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US Intelligence: IS no weaker after year of bombing

Iraqi government forces watch a coalition airstrike in Tikrit, March 27 [Getty]

Date of publication: 31 July, 2015

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Analysis: Leaked reports from US intelligence agencies indicate that the Islamic State group has not been significantly weakened by a year of bombing by the US-led coalition.

After billions of dollars spent and more than 10,000 fighters killed, the Islamic State group (IS) is fundamentally no weaker than it was when the US-led bombing campaign began a year ago, US intelligence agencies have concluded.

The military campaign has prevented the collapse of the Iraqi state and put IS under increasing pressure in northern Syria, putting particular pressure on its self-proclaimed capital in Raqqa.

But intelligence analysts see the overall situation as a strategic stalemate: IS still commands a well-funded army and has proven capable of replenishing its ranks with foreign extremists as quickly as the US can eliminate them.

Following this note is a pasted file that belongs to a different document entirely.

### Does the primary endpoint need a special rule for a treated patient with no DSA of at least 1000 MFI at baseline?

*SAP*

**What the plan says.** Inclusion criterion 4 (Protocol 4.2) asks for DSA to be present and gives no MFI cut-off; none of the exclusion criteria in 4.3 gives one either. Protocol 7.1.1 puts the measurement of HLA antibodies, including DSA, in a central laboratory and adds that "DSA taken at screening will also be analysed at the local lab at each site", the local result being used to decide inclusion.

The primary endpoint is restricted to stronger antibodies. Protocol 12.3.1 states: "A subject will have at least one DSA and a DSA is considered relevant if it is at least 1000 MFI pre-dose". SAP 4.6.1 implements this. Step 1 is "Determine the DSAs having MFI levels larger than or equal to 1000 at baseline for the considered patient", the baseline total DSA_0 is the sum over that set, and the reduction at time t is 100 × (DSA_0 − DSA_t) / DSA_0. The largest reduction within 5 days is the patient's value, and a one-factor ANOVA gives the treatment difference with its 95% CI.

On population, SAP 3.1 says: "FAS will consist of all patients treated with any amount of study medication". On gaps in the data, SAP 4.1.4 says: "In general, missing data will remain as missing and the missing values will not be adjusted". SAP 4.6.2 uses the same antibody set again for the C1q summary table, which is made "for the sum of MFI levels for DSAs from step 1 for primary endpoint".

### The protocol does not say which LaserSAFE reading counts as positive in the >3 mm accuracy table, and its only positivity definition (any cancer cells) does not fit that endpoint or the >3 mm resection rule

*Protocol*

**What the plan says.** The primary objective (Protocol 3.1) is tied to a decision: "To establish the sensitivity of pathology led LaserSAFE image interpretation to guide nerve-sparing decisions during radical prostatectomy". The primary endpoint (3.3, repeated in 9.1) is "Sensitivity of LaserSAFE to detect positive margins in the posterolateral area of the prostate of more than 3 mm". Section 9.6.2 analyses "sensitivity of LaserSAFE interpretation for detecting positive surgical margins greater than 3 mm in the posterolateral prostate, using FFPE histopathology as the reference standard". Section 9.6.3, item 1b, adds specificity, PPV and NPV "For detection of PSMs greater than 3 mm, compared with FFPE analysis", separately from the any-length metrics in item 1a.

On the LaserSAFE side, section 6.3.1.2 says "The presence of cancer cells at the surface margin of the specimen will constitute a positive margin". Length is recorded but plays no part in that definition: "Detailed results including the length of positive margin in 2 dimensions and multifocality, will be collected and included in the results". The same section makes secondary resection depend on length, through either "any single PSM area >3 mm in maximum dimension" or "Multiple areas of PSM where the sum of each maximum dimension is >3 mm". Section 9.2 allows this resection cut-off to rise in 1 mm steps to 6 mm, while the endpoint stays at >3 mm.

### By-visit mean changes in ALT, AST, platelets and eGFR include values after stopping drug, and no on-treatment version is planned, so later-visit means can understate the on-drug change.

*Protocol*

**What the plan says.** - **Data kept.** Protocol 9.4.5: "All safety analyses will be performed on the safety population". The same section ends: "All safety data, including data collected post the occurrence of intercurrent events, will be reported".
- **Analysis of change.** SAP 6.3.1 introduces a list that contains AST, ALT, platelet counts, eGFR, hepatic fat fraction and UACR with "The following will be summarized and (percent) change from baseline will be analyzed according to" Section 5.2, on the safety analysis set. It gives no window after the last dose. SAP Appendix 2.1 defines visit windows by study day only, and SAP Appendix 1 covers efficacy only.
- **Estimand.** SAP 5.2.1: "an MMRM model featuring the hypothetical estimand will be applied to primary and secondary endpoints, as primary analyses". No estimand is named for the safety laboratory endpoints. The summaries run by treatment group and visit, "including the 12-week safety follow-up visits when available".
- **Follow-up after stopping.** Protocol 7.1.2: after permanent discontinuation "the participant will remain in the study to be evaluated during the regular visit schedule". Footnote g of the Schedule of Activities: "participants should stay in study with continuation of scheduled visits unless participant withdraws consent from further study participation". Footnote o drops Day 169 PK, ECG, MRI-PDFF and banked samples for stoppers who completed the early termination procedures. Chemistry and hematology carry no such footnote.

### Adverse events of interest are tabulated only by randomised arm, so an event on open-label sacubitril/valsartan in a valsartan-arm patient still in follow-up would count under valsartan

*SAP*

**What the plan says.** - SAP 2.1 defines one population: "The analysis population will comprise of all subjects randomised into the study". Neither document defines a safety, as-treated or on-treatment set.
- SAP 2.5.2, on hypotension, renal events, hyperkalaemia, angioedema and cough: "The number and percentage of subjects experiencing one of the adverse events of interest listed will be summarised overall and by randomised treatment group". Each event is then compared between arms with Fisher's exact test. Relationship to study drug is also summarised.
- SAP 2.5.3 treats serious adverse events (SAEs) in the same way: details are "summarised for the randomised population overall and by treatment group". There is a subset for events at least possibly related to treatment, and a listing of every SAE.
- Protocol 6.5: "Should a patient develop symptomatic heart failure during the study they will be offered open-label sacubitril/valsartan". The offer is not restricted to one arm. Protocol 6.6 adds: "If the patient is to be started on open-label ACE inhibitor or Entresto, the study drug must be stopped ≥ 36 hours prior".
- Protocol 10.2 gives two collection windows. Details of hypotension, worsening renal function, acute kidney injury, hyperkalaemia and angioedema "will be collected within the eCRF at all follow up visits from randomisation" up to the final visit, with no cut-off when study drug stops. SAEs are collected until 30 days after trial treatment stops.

Meanwhile, the group has expanded to other countries, including Libya, Egypt's Sinai Peninsula and Afghanistan.

Contradictory reports

The assessments by the CIA, the Defence Intelligence Agency and others appear to contradict the optimistic line taken by the Obama administration's special envoy, retired General John Allen, who told a forum in Aspen, Colorado, last week that "ISIS is losing" in Iraq and Syria.

The intelligence assessments were leaked by officials who would not be named because they were not authorised to discuss it publicly.

We've seen no meaningful degradation in their numbers
- US defence official

"We've seen no meaningful degradation in their numbers," a defence official said, citing intelligence estimates that put the group's total strength at between 20,000 and 30,000. 

This is the same estimate as was given last August, when US airstrikes against IS began.

IS' staying power also raises questions about the administration's approach to the threat that the group poses to the US and its allies.